News that BBC Three is to be axed is a positive sign that Director General Tony Hall is serious about consigning the wasteful, ‘me-too’ and lowbrow era of predecessor Mark Thompson to history.
Unsurprisingly media luvvies and celebrities whose careers owe something to the channel have sought to whip up a storm in the hope of persuading Hall to continue wasting public money on such courageous output as Hotter then My Daughter and Great Movie Mistakes.
Supporters of the channel insist both that its content is high quality in the view of the target audience and that it’s essential as a way of reaching younger audiences.
A quick look at the channel’s BARB ratings disprove the first of these assertions, over the past four weeks the top ten shows have been dominated by Hollywood films and episodes of Family Guy.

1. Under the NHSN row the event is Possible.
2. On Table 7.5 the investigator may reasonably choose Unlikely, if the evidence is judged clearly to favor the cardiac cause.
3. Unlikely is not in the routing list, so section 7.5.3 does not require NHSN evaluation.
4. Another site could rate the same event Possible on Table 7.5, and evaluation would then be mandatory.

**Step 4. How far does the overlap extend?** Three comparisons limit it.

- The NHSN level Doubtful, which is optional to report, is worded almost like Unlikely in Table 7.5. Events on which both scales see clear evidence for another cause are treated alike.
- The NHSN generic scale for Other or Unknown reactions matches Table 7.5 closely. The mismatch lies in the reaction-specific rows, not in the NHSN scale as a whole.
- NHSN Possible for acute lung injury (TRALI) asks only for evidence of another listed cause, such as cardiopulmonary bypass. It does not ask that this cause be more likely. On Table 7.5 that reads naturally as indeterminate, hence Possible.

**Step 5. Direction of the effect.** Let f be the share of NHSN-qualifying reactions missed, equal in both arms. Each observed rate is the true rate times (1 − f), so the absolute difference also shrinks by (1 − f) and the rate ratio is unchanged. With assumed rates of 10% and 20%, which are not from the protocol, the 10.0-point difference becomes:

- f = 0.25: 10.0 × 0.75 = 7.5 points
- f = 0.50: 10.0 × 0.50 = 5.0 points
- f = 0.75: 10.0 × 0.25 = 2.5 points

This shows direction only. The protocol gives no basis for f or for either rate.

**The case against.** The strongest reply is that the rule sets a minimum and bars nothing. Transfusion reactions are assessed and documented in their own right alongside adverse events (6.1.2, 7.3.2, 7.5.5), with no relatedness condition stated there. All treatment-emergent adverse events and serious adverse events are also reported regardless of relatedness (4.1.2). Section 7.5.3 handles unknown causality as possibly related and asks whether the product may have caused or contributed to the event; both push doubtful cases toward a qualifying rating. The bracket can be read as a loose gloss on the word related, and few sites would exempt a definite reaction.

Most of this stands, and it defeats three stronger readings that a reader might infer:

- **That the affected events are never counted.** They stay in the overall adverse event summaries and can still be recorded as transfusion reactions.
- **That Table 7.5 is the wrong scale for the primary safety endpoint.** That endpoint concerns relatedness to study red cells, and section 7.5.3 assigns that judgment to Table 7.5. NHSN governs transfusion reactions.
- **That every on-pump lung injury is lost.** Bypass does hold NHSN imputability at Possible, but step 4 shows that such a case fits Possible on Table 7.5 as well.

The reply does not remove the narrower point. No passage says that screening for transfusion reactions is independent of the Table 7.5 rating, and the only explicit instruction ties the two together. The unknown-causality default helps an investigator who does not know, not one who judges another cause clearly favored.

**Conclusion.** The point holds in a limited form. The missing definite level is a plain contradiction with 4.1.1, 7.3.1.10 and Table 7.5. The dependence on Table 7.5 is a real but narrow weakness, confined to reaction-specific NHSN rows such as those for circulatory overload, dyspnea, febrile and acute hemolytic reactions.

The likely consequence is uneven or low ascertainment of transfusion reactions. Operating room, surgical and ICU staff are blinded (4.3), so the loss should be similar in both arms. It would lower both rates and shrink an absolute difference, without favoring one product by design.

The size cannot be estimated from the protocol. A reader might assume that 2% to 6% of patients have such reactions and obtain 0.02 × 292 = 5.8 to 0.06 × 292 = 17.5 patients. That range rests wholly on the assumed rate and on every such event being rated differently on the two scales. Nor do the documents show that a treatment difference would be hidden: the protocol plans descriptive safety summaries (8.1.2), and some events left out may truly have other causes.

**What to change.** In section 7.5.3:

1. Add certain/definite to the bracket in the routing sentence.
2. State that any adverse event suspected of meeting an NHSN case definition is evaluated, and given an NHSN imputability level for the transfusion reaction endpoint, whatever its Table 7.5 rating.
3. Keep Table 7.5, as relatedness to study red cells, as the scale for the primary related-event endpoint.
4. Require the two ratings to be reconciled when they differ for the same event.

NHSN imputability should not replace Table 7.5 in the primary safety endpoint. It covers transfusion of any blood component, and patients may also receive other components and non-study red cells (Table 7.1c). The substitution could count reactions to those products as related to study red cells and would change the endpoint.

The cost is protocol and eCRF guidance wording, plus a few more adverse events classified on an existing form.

As for reaching younger audiences, BBC One and BBC Two already disproportionality target them – Waterloo Road, The Voice, Merlin, Robin Hood, Mock the Week, Atlantis, The Apprentice are all prime time shows designed primarily with youthful audiences in mind.
Older skewing shows such as Last Tango in Halifax or New Tricks are very rare exceptions in a schedule packed with shows designed to appeal to young people.
If this wasn’t true, if BBC One and BBC Two excluded young audiences then BBC Three would have a purpose. But they don’t.
The £90m spent on programmes for BBC Three doesn’t make the BBC better or more attractive to audiences.
Every pound spent on Don’t Tell the Bride is a pound that’s unavailable to the producers of Atlantis, forcing them to shortchange viewers with unconvincing ‘outdoor’ forest sets because there’s not enough money to film on location.
Money wasted on Hotter then My Daughter would have ensured Spooks didn’t hobble along to an underfunded final series in which MI5 suddenly consisted of 5 people.
For too long programmes which actually get an audience have been starved of cash simply to salve the egos of BBC bosses who refuse to accept that BBC Three is a failure.
£90m plus running costs to air repeats of imported cartoons isn’t value for public money and it’s welcome that in Lord Hall, the BBC finally has a leader prepared to say so.